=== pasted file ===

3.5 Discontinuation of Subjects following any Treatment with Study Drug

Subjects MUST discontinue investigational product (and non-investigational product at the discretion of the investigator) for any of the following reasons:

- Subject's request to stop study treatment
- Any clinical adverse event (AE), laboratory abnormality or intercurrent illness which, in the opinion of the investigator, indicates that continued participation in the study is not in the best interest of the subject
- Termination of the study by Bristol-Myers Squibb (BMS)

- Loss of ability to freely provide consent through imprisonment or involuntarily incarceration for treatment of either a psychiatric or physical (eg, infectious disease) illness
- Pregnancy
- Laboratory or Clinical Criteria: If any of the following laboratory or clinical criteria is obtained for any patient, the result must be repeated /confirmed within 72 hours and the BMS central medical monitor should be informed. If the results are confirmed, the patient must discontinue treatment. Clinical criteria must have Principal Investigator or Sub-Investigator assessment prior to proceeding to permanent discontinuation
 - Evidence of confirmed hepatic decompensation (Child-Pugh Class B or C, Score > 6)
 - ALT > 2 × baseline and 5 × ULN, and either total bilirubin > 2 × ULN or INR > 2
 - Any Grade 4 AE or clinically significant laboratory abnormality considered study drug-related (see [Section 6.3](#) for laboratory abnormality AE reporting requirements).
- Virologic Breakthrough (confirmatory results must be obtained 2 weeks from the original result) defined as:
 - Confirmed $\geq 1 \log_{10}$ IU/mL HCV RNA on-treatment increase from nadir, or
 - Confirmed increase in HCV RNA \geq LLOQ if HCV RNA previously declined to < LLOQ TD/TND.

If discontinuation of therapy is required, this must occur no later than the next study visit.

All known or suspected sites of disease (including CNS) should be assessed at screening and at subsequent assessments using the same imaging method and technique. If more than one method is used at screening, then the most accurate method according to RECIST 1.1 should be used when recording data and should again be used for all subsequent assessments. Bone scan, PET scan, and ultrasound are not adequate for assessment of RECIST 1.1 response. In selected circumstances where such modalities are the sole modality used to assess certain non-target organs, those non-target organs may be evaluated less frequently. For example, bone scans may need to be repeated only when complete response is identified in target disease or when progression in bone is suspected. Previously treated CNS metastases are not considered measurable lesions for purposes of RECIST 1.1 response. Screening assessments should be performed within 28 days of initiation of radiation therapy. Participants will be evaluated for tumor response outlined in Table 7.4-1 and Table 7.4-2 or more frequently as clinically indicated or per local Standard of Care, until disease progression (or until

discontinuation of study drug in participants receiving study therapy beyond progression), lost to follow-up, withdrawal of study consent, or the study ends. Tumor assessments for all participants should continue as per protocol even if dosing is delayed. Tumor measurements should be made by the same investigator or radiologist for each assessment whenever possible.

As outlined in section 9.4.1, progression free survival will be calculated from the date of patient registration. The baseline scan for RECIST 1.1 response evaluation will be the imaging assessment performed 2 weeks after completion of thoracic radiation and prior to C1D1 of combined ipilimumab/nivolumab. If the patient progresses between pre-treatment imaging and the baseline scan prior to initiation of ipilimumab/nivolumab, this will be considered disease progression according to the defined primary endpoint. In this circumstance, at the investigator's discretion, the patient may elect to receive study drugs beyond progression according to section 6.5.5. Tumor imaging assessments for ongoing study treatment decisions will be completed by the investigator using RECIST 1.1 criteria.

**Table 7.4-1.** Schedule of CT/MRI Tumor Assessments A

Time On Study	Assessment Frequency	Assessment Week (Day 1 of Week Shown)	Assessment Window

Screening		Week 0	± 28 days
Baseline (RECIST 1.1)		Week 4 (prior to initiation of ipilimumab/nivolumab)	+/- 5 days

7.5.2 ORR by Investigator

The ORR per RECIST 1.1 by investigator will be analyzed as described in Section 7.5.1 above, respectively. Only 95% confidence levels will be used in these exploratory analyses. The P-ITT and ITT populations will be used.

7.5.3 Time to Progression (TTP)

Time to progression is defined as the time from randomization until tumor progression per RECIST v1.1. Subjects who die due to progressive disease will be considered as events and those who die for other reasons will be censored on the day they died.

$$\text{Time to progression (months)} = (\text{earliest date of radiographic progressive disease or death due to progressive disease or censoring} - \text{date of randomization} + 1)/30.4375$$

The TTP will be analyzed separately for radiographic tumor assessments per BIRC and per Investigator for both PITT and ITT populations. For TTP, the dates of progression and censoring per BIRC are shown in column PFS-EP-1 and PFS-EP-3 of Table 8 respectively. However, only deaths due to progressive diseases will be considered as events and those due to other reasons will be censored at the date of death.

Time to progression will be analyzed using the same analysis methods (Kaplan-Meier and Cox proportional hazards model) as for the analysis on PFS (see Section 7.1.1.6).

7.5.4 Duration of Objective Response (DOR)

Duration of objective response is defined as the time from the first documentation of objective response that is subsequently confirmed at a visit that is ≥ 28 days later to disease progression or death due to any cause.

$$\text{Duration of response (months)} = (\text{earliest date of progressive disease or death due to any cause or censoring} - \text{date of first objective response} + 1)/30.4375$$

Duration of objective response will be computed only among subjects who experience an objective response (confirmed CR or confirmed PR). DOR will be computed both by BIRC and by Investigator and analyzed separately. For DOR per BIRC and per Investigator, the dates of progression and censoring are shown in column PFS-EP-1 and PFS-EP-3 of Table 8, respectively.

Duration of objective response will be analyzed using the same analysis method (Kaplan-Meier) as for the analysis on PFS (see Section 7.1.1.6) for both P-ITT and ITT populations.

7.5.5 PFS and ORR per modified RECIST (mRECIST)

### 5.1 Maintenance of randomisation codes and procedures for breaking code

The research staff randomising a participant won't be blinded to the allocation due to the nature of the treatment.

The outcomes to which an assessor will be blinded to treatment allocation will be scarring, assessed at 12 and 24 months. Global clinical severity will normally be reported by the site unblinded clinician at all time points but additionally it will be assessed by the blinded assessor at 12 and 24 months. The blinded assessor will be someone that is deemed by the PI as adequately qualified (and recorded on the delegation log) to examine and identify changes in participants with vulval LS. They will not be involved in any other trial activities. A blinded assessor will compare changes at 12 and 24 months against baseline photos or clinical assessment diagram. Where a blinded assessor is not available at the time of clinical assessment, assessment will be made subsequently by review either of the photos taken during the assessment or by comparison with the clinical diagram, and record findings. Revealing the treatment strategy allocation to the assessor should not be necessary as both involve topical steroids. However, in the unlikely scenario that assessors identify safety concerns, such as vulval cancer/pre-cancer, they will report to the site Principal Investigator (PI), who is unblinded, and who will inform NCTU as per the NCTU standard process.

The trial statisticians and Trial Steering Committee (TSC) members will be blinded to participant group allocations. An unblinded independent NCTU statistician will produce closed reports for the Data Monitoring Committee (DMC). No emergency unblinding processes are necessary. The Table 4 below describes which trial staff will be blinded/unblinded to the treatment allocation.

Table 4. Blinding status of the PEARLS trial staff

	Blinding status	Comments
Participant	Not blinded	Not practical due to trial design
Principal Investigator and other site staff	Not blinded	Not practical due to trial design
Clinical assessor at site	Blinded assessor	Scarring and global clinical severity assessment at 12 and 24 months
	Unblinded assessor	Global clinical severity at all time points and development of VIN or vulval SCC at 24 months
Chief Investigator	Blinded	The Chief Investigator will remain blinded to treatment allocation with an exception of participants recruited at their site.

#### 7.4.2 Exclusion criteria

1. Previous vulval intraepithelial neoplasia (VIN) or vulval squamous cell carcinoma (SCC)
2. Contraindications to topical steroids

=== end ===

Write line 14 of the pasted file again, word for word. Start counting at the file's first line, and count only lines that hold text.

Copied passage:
 - Confirmed increase in HCV RNA \geq LLOQ if HCV RNA previously declined to < LLOQ TD/TND.